Robin: I just love this, and you’re so good at it. What I love about you, Joanna, is how you share your actual experience – I mean, to the degree of even sharing what you’re earning, and that is really unique. I really applaud your transparency with that; I think that has done a world of good for all of us and in the indie publishing world

Joanna: Well, thank you. I think it’s funny because I don’t come from the traditional publishing side. A lot of people say this – Orna said this to me before as well – but that was the world we’re in. And it’s weird because I think that was the online space I started in, the sort of blogging/podcasting world in those early days. It was all about generosity. It was all about sharing. And if you share enough, people will come to you. And hopefully they’ll throw in a couple of coins along the way. It’s a business model based on sharing. Certainly, all of us now do that. All four of us are sharing our knowledge as much as possible, with as many people as possible. So yeah, it’s a good way to be.

Sacha’s Background

Robin: So Sacha, tell us about your journey. I know you have a couple of series that that you’ve authored. Tell us about how you got started in the indie world.

Sacha: I am one of these people who probably should have started writing an awful lot longer before I did, but I wasn’t particularly self-aware. I was one of these kids who was always in libraries and binge-read everything. I had to change libraries I read so much, but it wasn’t really until I’d finished university that I even came back to that love. And, you know, I was told to get a proper job. So that’s what I did. I went and got a corporate job and hated it. I hated the control that somebody else had over me and hated the authority. Then I started listening to podcasts. All thanks to people like Joanna and Brian Cohen and Mark and lots of people in the industry who were giving out lots and lots of education. And that is literally how I chose to go indie. I just educated myself on the business models, the rights, the opportunities. I think the biggest principle of freedom and being able to go in any direction that I choose, and that’s really why I chose to go to go indie in the end.

Robin’s Background

Robin: And, so, my background – a lot of people might not know this, but I actually was a publisher. I first started working for a university press as a book designer, and then I became all the different jobs that a university press has, up to the Assistant Director. Then, at the ripe old age of 40 ( I mean, I am just so ancient), I decided to start my own publishing company, which was insane now that I look back on it. Now that I look back on it, I would never have done that. If I were going to be a publisher today, which I probably still won’t do, because I’ve already done it, I would be doing it definitely using all the indie resources and probably have a more of a hybrid model with helping authors self-publish their own work. That’s probably what I would be more about today. I actually worked with Amazon before I came to Ingram and actually worked at CreateSpace. So, I’ve been around a long time. I’ve done this stuff for…it seems like millennia already, and so I’m really happy to be talking to you today. Okay, let’s ask a few questions here. Orna what do you think is the best thing about publishing yourself?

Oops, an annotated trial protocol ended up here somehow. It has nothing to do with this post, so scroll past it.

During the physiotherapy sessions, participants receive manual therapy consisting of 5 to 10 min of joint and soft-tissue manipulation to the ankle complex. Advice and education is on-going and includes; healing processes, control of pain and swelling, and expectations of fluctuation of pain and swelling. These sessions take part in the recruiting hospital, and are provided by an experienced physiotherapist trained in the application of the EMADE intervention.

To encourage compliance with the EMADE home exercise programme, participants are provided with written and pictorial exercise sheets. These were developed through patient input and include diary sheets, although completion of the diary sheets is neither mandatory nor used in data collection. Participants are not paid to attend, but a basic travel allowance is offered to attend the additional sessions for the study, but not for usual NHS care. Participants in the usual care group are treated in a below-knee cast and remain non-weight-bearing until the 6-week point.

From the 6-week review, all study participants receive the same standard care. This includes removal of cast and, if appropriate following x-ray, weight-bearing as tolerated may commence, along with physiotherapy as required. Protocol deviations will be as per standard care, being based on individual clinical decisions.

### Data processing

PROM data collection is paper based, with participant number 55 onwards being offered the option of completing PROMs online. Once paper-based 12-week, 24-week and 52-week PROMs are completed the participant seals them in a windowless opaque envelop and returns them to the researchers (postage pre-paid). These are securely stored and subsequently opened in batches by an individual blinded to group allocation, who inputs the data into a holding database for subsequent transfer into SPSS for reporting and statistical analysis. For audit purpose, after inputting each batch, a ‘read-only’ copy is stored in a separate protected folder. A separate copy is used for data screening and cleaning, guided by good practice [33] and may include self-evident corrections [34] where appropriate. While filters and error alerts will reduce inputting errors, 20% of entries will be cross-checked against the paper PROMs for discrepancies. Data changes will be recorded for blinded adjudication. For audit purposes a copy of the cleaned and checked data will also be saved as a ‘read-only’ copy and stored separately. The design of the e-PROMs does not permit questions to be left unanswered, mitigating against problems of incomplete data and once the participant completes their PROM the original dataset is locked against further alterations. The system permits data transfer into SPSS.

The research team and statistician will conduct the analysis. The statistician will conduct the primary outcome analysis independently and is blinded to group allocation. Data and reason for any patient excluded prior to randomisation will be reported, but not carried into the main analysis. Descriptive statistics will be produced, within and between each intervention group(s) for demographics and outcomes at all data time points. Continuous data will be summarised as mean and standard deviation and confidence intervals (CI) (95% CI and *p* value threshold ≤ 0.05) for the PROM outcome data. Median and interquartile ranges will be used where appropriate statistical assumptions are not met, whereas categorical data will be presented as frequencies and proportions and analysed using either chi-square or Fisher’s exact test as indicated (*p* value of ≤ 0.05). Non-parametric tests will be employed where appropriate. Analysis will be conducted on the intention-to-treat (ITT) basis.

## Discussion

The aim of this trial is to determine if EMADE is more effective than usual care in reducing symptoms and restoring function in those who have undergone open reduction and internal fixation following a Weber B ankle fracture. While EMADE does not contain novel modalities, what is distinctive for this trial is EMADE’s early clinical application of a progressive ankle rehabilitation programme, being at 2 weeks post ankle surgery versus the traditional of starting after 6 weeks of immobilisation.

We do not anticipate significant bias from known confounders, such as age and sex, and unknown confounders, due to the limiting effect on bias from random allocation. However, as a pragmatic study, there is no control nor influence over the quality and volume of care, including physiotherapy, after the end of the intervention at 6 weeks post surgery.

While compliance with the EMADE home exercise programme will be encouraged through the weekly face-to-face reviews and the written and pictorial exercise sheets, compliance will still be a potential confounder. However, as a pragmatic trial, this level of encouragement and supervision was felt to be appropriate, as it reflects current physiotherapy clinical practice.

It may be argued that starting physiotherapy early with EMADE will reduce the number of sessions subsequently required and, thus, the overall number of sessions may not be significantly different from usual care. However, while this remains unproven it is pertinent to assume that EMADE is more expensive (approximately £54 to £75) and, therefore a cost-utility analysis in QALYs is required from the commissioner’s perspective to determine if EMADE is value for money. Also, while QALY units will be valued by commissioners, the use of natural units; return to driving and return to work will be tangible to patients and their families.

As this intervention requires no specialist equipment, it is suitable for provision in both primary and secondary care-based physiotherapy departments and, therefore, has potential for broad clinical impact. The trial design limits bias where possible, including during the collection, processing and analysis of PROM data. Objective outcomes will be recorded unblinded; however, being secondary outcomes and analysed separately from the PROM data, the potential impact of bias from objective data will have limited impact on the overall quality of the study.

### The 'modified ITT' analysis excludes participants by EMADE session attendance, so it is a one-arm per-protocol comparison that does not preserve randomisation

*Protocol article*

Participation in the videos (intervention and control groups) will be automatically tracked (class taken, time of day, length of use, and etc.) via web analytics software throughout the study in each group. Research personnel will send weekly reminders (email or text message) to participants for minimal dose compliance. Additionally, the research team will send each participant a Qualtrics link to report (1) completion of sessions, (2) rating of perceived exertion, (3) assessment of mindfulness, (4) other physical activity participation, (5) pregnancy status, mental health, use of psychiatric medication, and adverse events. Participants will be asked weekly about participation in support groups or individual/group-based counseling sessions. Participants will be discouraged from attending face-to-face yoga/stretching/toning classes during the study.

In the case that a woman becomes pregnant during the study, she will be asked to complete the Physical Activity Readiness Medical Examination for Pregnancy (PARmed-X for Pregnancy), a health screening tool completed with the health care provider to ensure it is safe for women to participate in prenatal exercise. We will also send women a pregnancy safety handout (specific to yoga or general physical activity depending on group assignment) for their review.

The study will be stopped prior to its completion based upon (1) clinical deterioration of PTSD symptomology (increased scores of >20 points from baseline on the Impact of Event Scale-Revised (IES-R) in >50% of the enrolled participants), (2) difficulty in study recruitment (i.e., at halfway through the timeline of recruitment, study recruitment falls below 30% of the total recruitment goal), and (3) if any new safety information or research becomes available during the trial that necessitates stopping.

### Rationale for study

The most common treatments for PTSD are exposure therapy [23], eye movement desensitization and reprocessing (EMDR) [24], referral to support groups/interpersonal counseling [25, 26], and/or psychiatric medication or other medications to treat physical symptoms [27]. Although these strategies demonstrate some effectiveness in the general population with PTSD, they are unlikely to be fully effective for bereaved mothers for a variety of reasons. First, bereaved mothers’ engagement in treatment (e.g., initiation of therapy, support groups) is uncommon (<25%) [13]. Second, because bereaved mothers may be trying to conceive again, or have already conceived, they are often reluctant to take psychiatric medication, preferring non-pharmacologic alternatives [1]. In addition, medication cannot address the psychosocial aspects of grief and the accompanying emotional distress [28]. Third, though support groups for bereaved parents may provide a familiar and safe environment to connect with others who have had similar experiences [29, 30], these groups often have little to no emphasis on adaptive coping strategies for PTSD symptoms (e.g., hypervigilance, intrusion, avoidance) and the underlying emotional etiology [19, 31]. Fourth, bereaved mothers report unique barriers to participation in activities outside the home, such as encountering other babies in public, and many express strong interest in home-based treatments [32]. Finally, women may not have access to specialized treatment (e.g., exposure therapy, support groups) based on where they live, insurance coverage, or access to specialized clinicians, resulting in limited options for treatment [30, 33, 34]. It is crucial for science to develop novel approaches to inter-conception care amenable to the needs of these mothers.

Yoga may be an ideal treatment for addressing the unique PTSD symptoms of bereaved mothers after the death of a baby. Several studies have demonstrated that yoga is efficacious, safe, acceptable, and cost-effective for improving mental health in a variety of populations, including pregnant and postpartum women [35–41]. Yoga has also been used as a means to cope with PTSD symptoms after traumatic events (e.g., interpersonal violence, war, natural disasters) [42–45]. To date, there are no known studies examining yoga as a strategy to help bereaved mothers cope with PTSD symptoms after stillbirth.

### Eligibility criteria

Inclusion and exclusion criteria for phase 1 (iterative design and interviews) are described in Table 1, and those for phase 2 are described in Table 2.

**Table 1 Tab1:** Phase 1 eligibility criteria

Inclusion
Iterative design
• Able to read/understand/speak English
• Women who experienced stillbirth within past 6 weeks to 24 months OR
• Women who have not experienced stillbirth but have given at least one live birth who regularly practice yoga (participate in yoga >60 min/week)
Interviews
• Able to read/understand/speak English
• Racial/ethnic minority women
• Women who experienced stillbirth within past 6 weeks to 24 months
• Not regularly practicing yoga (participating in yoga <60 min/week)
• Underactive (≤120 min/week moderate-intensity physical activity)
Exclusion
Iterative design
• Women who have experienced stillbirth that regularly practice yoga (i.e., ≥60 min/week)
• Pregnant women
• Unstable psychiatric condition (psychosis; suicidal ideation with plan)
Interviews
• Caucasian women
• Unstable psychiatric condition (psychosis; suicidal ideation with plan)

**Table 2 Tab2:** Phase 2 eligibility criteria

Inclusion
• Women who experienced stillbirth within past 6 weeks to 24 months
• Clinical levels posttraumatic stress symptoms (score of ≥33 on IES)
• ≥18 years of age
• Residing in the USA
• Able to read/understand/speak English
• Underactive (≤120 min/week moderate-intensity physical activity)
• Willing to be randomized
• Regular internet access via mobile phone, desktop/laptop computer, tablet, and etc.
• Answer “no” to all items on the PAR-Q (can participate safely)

Orna’s Perspective: The Best Thing About Indie Publishing

Orna: I do think it’s there in the word. It’s independence. It’s what Joanna was talking about. It’s that ability to run things yourself and to, in a sense, have a business that you shaped and you sized. So as you grow and develop and learn, your business is growing, developing, and shaping all along with you. At every step of the way, I was thinking about the others you were describing yourself, there, Robin. It’s just as exciting right now in indie publishing as when you were an indie publisher. That was in a completely different shape and form. I think that’s the thing. You’ve got the independence, and I think it’s important to say that not everybody who self-publishes is independent, necessarily. Independence is a state of mind. It’s a way of approaching the work. It’s a way of thinking about yourself as a business. It’s a way of understanding the value of independence, of the value of your intellectual property, how you take that to readers, and how that is completely different now to how it was some years ago. It’s always about that continual evolution and learning and growth, I think, and to me, that’s the best thing about it. It’s also the most challenging thing.